Vontobel Multi Asset Boutique
Donald Trump loves a good deal. Xi Jinping also likes a firm handshake. Yet both presidents are currently playing a cat-and-mouse game. Will the rivals, like Tom and Jerry of cartoon fame, keep inventing ruses that fail to produce a winner? We hope not. Nevertheless, investors must consider this possibility.
Relations between the United States, the world’s major consumer, and China, its outsourced workbench, have long been pragmatic. No longer. The ongoing war of words and tariffs has the potential to unsettle global markets.
Like so many of Tom’s pursuits of Jerry the mouse, America’s chase may end in pain for the predator. It all began in 2018, when the US slapped import tariffs on solar panels, washing machines, aluminum, and steel. Later that year, Washington made it clear that China was the main target. More serious was the adoption of punitive tariffs of 10% on 200 billion US dollars’ worth of imports in September 2018 – and the recent increase of that rate to 25% – which lifted the US average tariff to 4.6%. This is a level some emerging economies use as a shield against cheap imports.
Further measures would hurt even more. Washington is mulling a 25% tariff on additional imports worth 300 billion US dollars from China, and on shipments of cars and car parts from global suppliers. This would put the US in the same league with protectionist countries such as Venezuela, Congo or Mali (see chart). The Trump administration must decide by November 2019 whether it really wants to join this club.
It has been smooth sailing for the US economy so far. The amount of imports affected by the escalating trade conflict is too small to have a noticeable impact on GDP or inflation.
American consumers may yet get a glimpse of future trouble when inflation spikes after the recent May 10 tariffs hike. However, this is far from certain, as some US businesses may swap Chinese suppliers for other low-cost producers. However, imposing a surcharge on imports of cars and car parts, and on Chinese imports that so far have not fallen into Donald Trump’s disapproving gaze, would change the picture. This could lower US GDP by 1 percentage point in an adverse scenario.
Beijing was surprised by Washington’s mad scramble, but its damage control has prevented the worst. The world’s second-largest economy announced retaliatory measures applying to 60 billion US dollars’ worth of US-sourced imports, a modest figure by comparison. Starting in June, US exporters will face an average tariff of 14% on their Chinese-bound deliveries, up from the previous 7%.
Given that China is the weaker side in the conflict – its exports to the US far exceed US shipments to China – it is running out of options in terms of additional tariffs. Nevertheless, just like Jerry suddenly producing a hammer while stuck in Tom’s tight grip, China is far from defenseless. As the world’s largest buyer of US Treasuries, Beijing could decide to sell a meaningful position of these bonds. While this would most likely be felt on financial markets, we believe the impact would be limited. Alternatively, China may interfere in American companies’ business on its home turf, for instance by snagging a possible sale of US-made planes to a Chinese airline.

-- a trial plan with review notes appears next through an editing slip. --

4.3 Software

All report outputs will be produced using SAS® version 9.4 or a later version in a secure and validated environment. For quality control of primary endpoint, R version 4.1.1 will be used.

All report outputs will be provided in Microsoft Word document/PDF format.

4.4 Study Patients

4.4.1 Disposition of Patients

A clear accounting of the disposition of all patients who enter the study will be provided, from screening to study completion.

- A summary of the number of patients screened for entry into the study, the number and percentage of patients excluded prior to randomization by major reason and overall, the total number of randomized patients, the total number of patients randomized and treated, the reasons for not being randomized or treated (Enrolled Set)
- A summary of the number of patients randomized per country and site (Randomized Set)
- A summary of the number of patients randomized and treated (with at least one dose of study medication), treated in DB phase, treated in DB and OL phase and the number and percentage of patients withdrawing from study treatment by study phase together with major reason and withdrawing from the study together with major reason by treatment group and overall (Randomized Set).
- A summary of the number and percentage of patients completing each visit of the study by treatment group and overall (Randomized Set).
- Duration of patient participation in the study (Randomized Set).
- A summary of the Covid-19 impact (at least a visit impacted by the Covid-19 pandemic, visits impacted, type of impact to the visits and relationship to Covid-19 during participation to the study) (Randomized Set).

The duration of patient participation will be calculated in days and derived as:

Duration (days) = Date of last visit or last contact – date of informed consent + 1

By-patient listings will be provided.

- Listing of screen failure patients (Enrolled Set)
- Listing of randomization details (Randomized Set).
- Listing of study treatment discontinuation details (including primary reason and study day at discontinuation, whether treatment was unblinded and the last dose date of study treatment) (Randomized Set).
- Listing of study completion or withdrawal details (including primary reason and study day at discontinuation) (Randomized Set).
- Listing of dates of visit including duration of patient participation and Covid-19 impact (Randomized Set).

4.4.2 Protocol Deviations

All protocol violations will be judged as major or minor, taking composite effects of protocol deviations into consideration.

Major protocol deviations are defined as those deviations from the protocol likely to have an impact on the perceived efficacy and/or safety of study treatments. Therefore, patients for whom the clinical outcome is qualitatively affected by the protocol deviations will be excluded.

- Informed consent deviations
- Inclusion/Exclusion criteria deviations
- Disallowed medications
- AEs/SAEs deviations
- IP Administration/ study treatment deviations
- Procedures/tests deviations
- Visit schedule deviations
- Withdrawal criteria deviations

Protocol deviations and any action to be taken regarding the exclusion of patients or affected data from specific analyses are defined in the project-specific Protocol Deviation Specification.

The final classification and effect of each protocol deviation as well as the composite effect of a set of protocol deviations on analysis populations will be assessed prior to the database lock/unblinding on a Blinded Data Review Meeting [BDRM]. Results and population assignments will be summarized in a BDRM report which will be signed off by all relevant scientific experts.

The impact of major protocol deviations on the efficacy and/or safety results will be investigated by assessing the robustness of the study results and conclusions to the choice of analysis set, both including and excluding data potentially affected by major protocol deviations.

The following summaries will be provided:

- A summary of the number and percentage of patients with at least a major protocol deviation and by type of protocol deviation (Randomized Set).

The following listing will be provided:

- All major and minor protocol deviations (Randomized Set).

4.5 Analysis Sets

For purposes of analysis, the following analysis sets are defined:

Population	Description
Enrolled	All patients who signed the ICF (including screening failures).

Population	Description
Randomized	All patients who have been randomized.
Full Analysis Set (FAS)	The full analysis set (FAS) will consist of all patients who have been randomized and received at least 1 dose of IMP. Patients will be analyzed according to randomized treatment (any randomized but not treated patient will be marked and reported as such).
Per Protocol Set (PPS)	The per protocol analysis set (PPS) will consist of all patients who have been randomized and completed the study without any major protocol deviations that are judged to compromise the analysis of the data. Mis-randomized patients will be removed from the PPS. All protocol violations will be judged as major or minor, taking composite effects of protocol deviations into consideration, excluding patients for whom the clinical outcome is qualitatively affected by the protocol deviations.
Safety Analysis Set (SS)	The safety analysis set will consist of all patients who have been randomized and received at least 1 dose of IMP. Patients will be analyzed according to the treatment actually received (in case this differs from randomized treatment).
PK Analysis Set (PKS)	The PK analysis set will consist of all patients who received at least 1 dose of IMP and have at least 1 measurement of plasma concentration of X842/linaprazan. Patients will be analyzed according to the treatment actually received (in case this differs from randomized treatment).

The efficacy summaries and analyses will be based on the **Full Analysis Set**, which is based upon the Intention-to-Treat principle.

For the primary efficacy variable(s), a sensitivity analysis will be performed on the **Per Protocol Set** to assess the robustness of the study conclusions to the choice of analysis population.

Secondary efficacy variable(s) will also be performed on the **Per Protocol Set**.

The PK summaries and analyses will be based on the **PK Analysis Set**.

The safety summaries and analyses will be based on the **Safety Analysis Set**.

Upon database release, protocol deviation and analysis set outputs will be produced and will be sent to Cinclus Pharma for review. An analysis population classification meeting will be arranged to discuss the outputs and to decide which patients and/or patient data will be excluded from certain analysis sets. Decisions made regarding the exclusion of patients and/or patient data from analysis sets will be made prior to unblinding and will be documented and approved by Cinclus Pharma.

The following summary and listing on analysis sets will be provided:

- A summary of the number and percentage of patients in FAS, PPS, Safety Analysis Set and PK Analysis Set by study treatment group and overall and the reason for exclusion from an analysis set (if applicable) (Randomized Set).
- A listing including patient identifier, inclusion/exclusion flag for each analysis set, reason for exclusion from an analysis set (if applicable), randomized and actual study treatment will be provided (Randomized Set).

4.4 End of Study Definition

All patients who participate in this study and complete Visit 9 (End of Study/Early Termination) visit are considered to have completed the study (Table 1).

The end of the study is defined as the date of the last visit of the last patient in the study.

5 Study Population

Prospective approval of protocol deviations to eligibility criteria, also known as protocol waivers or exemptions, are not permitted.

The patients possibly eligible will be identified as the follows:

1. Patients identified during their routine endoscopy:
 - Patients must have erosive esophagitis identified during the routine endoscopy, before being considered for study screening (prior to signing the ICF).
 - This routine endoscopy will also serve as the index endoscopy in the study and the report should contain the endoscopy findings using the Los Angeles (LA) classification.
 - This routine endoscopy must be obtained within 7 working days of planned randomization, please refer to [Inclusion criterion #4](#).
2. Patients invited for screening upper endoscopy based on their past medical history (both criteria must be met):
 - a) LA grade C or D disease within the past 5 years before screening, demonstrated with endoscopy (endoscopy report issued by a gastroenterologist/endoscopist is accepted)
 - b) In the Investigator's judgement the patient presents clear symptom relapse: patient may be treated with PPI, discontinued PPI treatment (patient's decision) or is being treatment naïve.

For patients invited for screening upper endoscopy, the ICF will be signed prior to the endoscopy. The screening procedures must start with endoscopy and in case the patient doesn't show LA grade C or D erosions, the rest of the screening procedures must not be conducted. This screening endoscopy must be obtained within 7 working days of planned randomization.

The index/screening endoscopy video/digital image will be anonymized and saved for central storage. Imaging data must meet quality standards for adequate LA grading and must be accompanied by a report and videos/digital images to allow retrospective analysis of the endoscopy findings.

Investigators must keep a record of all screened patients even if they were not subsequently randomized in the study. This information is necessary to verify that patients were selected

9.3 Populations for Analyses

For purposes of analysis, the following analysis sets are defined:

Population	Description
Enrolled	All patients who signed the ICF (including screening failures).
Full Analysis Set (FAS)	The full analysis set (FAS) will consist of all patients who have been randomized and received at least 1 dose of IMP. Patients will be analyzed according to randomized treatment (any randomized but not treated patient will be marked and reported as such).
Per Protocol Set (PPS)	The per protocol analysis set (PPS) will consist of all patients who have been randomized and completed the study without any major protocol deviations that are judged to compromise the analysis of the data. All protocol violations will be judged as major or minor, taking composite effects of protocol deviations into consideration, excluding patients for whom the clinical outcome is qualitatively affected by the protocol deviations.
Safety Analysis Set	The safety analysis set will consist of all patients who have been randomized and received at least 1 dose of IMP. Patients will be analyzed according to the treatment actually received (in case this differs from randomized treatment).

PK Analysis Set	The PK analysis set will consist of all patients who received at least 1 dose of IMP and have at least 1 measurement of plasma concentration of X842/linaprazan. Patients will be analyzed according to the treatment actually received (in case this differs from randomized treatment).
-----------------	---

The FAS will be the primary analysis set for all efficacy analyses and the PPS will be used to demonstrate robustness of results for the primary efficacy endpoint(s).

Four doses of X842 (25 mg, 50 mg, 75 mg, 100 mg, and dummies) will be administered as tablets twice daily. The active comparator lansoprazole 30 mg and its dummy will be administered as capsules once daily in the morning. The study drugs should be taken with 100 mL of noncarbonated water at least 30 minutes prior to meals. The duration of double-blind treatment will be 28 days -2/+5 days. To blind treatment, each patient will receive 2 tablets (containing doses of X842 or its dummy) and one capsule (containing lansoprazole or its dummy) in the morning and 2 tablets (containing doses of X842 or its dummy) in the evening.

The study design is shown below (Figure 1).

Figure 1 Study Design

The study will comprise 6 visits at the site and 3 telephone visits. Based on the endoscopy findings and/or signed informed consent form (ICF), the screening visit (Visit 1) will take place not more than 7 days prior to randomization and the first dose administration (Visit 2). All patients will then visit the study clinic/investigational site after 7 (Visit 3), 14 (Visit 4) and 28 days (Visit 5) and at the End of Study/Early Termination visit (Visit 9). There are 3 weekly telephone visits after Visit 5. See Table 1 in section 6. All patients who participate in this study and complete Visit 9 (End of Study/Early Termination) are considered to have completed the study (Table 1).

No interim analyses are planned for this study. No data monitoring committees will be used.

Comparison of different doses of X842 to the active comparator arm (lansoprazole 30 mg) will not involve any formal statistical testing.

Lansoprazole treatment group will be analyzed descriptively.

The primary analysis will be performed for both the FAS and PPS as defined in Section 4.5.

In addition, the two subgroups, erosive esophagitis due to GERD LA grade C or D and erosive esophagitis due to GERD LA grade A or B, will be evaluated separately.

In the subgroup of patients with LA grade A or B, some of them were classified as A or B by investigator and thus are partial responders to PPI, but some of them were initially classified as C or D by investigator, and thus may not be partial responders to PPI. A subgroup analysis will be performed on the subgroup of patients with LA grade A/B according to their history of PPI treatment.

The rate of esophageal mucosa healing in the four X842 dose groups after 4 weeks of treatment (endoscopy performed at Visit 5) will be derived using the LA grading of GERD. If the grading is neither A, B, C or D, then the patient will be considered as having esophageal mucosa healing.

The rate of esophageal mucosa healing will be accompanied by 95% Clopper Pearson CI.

Currently, we estimate a potential GDP reduction of 0.3 percentage points per year, which would still allow the Chinese economy to grow at slightly above 6%. This rate could drop below 6% in the event of a full-blown trade war. At the same time, China’s measures to stimulate the economy may offset some of the negative impact. It is also worth noting that the country has decreased its dependence on exports in the past few years. Chinese inflation, also in light of the People’s Bank of China’s recent communication, should be capped at 3%.
Europe plays the part of Mrs. Two Shoes – the middle-aged lady often suffering the consequences of Tom’s and Jerry’s mess. The European Union’s retaliation against the Trump administration’s imposition of aluminum and steel tariffs lifted the EU’s weighted import tariff rate by a tiny 0.03 percentage points. A further escalation could boost the EU’s average rate by 0.5 percentage points to 2.3%– a level still in line with that of a typical industrial country. Currently, the trade conflict is more damaging to market sentiment in Europe than directly to GDP or inflation. But weaker sentiment will at some point dent investment and consumer spending, lowering growth.
When two economic superpowers trade tariffs like insults, we should be worried. Fortunately, we also see stabilizing global growth, signs of recovery in some important economies, and the major central banks’ recent switch to more generous monetary policies. Thus, we are in a different place than at the end of last year. Therefore, we stick to a slight “risk-on” view. We remain underweight bonds (underweighting government bonds while overweighting investment-grade corporate paper as well as emerging-market hard-currency bonds) and neutral equities. Furthermore, we keep our overweight in gold. However, we are generally “less short USD.” We neutralized long CHF versus USD and go long USD versus EUR.
While the trade row may escalate further, we remain confident that America and China will come to their senses. After all, “it doesn't matter if a cat is black or white so long as it catches mice,” as a Chinese saying goes.DOWNLOAD